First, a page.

Writer and director Alex Ross Perry charts a painful but moving course through murky rockstar waters in Her Smell, a run-down monument to punk rock politics, inter-band strife and the challenging fallout found at the other side of fame and fortune.
Elisabeth Moss (Mad Men, The Handmaid's Tale) is Becky Something, the leader of the once-glorious punk rock trio Something She. Once upon a time, the self-described "girl band" went gold, sold out stadiums, graced magazine covers and made or broke the careers of the generations that followed. But when we join them at the tail end of a massive tour, burnout, misplaced pride and drug abuse have taken their toll and have driven Becky to the brink of madness. Through a series of extended vignettes and camcorder throwbacks to the better days, we watch Becky frantically abuse bandmates both physically and emotionally, ruin studio sessions for younger musicians, trash her mother, fight her ex and nearly break her infant daughter's neck. Years on the road have broken her, and no amount of understanding from her inner circle—bassist Marielle Hell (Agyness Deyn) and drummer Ali van der Wolf (Gayle Rankin)—can help fix it.
Moss disappears completely into the role, channeling a mix of once-beloved punk rock icon clinging to the faded last scraps of glory and empty shell of a woman looking to heal self-inflicted wounds any place other than inward. Her Smell is ultimately quiet but jarring; one uncomfortable encounter after another that bring us to the edge of tears time and time again but, like Marielle Hell says: Becky might have been bad, yet we never stop loving her. We get it, in fact—she's terrified and not herself: The void once filled with screaming crowds and mega-hit albums doesn't seem to fill the same way anymore, but it's all she knows and it's how she's trapped herself. Rock bottom might not even be low enough.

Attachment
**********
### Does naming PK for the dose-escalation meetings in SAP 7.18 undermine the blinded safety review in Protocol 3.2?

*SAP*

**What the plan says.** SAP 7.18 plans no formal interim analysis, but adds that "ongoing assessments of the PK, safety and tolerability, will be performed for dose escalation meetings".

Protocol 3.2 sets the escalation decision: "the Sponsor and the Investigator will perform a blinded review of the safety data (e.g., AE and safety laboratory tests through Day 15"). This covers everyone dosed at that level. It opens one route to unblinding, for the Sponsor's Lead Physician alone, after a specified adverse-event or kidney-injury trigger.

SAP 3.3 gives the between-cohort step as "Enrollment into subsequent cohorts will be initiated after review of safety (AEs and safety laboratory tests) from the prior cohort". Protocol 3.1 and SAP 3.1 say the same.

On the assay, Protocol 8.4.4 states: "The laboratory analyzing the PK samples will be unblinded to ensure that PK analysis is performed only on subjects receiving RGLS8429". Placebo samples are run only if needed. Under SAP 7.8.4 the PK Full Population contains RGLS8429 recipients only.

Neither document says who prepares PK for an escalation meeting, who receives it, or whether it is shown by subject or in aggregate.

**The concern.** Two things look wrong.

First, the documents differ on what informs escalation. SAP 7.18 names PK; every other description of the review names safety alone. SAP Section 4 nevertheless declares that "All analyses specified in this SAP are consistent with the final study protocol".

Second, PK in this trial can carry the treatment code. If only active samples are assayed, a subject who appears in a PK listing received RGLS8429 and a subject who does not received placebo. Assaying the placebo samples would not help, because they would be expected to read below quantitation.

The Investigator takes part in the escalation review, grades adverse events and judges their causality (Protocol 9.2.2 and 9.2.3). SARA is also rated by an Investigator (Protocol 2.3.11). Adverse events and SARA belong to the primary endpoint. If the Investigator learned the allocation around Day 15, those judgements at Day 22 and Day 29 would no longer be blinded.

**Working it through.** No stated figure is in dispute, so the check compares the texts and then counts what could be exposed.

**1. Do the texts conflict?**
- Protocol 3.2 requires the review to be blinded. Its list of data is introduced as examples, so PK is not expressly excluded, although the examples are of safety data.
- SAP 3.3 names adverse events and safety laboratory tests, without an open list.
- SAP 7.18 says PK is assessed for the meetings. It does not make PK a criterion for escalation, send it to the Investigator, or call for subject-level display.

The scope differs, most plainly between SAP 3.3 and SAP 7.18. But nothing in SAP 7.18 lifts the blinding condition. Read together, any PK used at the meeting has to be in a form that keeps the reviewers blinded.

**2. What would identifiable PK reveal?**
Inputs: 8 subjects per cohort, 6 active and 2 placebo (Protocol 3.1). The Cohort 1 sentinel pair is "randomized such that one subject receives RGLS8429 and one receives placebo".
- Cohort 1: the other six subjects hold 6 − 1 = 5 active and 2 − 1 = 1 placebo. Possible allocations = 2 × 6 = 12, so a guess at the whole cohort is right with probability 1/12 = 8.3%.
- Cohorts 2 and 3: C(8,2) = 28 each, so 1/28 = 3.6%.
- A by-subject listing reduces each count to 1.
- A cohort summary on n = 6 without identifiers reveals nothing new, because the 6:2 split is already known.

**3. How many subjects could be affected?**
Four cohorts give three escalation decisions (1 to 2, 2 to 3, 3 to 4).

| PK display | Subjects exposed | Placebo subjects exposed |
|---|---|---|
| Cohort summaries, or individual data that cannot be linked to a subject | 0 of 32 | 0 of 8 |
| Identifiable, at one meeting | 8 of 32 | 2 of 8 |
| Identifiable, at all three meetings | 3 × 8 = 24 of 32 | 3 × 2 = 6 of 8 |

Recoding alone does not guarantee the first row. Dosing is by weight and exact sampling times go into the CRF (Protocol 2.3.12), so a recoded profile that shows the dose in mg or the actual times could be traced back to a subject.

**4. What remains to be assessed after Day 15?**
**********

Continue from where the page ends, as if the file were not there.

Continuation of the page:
Later scenes shine a light on redemption and chosen family, even if a peripheral band that worships at Becky's feet feels underused. Ditto for Eric Stoltz as the head of Becky's label, Amber Heard as a musical frenemy and Dan Stevens as the ex trying to get on with his life. We understand why they're there, we just don't really get a sense of them outside of how they revolve around Becky. Deyn and Rankin are fantastic together, however, a semi-strong unit formed in a survival response to Becky's violent actions and teetering on the brink themselves. Moss, meanwhile, is at her very best in the aftermath, when she once again tries to become a human person.
+Moss is brilliant; the music
-Some dialogue feels goofy; nauseating at times
Directed by Perry
With Moss, Deyn, Rankin, Stoltz and Stevens